The debate over how to keep students safe at school, and in particular, how to prevent school shootings, has been front and center this week.
Two new studies suggest that hiring more police officers can have negative effects on student academic performance.
In one study, test scores went down for black boys in high-crime neighborhoods where an influx of police officers were sent to make arrests for low-level offenses. In the other study, students were less likely to graduate or to enroll in college if they attended schools in Texas where police officers were hired to work after the districts received a special federal grant.
In a new EdNext article on keeping students safe at school, Bryan R. Warnick and Ryan Kapa consider whether increased school security measures do more harm than good.
They make the case for “taking rational and effective actions to prevent school shootings while also being cautious not to sacrifice educational goals or the school climate for the sake of exaggerated safety concerns.” They continue, “One approach that risks sacrificing these values is an overemphasis on ‘target hardening,’ which focuses primarily on safety and security technologies.”
We do not mean to imply that target hardening is never the appropriate response to school shootings. In some situations, such practices may indeed be necessary. What is crucial is that schools remain aware of the potential negative impact of such practices and weigh them closely against the educational mission. At the same time, educators should embrace the idea that school safety is first and foremost a matter of school community: an issue of the trust and communication that exists, and of the sense of belonging that schools can foster to counteract the status tournament of adolescence. The practices that work in one school may not work in another. School and community leaders should take a careful look at their own school environment and decide on methods that could create not only a secure setting, but also a caring one. Instead of simply hardening schools against attack, educators should focus on building school environments characterized by mutual trust, active listening, respect for student voices and expression, cooperativeness, and caring relationships with and among students. These measures not only make schools safer, they also make schools better.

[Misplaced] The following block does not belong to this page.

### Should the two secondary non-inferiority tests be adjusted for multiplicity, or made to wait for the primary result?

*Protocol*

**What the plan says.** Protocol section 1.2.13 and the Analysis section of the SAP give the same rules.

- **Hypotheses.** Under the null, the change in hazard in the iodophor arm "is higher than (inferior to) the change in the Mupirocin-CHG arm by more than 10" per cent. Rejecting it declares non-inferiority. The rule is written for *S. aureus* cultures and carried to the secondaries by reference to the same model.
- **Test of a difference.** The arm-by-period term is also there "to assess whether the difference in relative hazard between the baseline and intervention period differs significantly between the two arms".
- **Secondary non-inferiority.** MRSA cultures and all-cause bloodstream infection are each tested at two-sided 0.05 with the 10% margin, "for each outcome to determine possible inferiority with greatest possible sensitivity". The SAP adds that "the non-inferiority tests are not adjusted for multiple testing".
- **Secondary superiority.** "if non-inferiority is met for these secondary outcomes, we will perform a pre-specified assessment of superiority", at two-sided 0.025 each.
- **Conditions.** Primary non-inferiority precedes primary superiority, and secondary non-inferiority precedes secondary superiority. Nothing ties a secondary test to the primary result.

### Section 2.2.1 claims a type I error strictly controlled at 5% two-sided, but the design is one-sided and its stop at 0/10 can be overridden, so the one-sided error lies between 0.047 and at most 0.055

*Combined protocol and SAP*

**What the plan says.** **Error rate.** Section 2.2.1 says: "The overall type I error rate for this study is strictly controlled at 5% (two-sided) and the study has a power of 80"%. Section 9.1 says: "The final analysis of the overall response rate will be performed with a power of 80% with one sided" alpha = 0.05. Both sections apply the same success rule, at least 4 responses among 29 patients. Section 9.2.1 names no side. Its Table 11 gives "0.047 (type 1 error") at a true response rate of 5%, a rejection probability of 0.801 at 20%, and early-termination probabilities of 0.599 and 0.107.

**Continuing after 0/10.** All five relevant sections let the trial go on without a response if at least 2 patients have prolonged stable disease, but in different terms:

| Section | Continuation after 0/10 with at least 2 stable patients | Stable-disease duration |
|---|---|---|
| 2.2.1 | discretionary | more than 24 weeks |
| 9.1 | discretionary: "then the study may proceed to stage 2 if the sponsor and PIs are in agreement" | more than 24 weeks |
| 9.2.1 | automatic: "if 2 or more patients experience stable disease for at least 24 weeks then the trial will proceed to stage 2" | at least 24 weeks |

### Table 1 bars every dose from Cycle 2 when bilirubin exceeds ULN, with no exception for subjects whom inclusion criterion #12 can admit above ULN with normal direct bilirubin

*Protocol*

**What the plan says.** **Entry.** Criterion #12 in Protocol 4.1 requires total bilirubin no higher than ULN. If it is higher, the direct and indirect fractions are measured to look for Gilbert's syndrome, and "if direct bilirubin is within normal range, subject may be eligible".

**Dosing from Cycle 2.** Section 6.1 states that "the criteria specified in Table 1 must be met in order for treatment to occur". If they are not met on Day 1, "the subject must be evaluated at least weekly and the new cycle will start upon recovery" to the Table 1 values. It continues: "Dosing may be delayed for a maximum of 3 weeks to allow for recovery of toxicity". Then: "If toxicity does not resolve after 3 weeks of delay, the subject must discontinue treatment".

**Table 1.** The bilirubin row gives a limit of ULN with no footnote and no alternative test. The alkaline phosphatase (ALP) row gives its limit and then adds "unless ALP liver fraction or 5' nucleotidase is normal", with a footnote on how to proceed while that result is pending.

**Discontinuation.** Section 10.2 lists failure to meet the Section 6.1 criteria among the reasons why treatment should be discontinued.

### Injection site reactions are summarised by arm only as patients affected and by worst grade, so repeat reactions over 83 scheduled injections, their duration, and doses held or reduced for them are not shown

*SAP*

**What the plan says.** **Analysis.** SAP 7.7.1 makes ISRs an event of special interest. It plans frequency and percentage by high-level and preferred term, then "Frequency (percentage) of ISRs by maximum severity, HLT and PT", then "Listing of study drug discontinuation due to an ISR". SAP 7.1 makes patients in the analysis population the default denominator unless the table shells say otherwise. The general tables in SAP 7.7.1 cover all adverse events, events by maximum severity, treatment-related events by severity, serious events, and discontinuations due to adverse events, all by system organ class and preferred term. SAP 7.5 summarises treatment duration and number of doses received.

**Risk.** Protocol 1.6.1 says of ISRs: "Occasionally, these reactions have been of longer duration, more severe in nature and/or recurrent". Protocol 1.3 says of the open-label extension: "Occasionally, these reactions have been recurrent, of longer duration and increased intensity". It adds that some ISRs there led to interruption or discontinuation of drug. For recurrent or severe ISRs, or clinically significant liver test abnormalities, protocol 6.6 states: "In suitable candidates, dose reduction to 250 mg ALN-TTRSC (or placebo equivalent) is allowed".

Please read “Protecting Students from Gun Violence” from the upcoming Spring 2019 issue of Education Next.
— Education Next